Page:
El Chapo's stunning escape has the potential to reverse that sentiment completely. Unless the Mexican government recaptures Guzman quickly, his escape will overshadow all those other success stories and give the appearance that the will of the president has dissipated.

It comes at a terrible time for the president. His security strategy remains in tatters following the dramatic disappearance of 43 students last year. Local politicians and police presumably played important roles in the disappearance and coverup of the crime, which was committed by a local criminal group, the Guerreros Unidos. But the national government has shouldered the blame, especially following its slow and shoddy investigation.

The government is also facing down accusations that its security forces are involved in extrajudicial killings. In early July, a report by a leading Mexican human rights organization said the military was ordered to "take...out" suspected criminals in an operation in the municipality of Tlatlaya that ended in the death of some 22 people, at least 12 of whom the government's Human Rights Commission said were extrajudicially executed. Another report released by Mexico's National Autonomous University said that for every military death, 32 suspected criminals die.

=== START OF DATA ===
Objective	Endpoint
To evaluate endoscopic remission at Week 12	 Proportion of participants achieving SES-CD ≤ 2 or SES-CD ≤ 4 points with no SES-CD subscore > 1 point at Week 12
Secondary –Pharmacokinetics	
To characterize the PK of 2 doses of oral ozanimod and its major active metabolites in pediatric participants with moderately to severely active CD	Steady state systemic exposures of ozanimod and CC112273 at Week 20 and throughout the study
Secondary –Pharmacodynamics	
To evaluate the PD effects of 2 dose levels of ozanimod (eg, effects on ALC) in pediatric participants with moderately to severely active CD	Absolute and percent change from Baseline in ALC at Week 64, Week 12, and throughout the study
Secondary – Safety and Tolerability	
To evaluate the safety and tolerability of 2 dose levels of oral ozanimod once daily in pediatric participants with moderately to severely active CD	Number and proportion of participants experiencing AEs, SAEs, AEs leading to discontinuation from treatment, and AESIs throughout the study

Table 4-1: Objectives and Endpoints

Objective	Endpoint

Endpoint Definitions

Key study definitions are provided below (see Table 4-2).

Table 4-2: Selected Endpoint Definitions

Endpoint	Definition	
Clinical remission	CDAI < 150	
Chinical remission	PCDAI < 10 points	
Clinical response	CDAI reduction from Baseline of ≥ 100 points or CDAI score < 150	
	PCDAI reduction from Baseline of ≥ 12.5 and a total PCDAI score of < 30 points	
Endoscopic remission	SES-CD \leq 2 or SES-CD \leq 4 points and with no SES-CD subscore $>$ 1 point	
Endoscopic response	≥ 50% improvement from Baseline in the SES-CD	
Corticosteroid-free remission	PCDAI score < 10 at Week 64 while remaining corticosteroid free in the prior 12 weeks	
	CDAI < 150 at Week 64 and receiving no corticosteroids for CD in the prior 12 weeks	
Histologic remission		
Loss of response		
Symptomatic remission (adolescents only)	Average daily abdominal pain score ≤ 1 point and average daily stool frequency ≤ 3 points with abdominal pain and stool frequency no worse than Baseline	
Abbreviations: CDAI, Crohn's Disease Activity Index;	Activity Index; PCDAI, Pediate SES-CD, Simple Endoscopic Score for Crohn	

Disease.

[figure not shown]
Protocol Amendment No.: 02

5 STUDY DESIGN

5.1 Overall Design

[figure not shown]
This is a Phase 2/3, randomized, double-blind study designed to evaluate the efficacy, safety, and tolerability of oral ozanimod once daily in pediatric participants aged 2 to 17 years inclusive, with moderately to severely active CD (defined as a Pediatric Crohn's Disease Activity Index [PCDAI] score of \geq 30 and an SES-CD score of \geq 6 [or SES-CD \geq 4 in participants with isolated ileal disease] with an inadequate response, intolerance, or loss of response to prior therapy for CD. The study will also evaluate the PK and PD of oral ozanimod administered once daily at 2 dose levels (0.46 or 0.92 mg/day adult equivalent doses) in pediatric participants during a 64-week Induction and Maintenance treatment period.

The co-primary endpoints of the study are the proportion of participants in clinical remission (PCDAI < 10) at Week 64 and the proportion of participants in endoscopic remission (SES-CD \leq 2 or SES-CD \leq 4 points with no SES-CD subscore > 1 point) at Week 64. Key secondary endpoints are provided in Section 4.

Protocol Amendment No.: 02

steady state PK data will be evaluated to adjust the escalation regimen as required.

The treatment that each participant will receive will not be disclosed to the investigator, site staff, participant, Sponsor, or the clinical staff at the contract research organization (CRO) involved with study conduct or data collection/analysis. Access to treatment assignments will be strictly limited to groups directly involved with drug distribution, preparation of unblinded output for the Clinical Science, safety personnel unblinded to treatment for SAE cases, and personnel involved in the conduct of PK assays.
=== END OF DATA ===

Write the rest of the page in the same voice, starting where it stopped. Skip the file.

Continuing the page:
SEE ALSO: Mexico News and Profiles  

The escape could also paralyze the presidency on the security front for Peña Nieto’s three remaining years in office. The agenda is full: among other projects, the president is trying to purge police units and restock others; and his government is continuing the long process or moving the justice system from the inquisitorial to the accusatory system (see Wilson Center background paper on the efforts here - pdf).   

Finally, the escape will have a devastating impact on the relations between the United States and Mexico. Various US courts were seeking the extradition of Guzman following his capture last year, but Mexico never really considered them.

Guzman now joins Rafael Caro Quintero, the former head of the Guadalajara Cartel whose early release severely strained US-Mexico relations. Caro Quintero is wanted in the United States for his participation in the murder of a Drug Enforcement Administration agent in 1985. The Mexican government has been trying to recapture Quintero since his release in August 2013.

The longer Chapo eludes the government, the worse it may get for Peña Nieto. Media routinely referred to him as the "eternal fugitive" prior to his capture, a title he has now regained. 

Investigations

  • 1
  • 2
  • 3
  • 4
  • 5
  • 6
  • 7
  • 8
  • 9
Prev Next

Venezuela Prisons: 'Pranes' and 'Revolutionary' Criminality

Venezuela Prisons: 'Pranes' and 'Revolutionary' Criminality

In May 2011, a 26-year-old prison gang leader held 4,000 members of the Venezuelan security forces, backed by tanks and helicopters, at bay for weeks. Humiliated nationally and internationally, it pushed President Hugo Chávez into a different and disastrous approach to the prison system.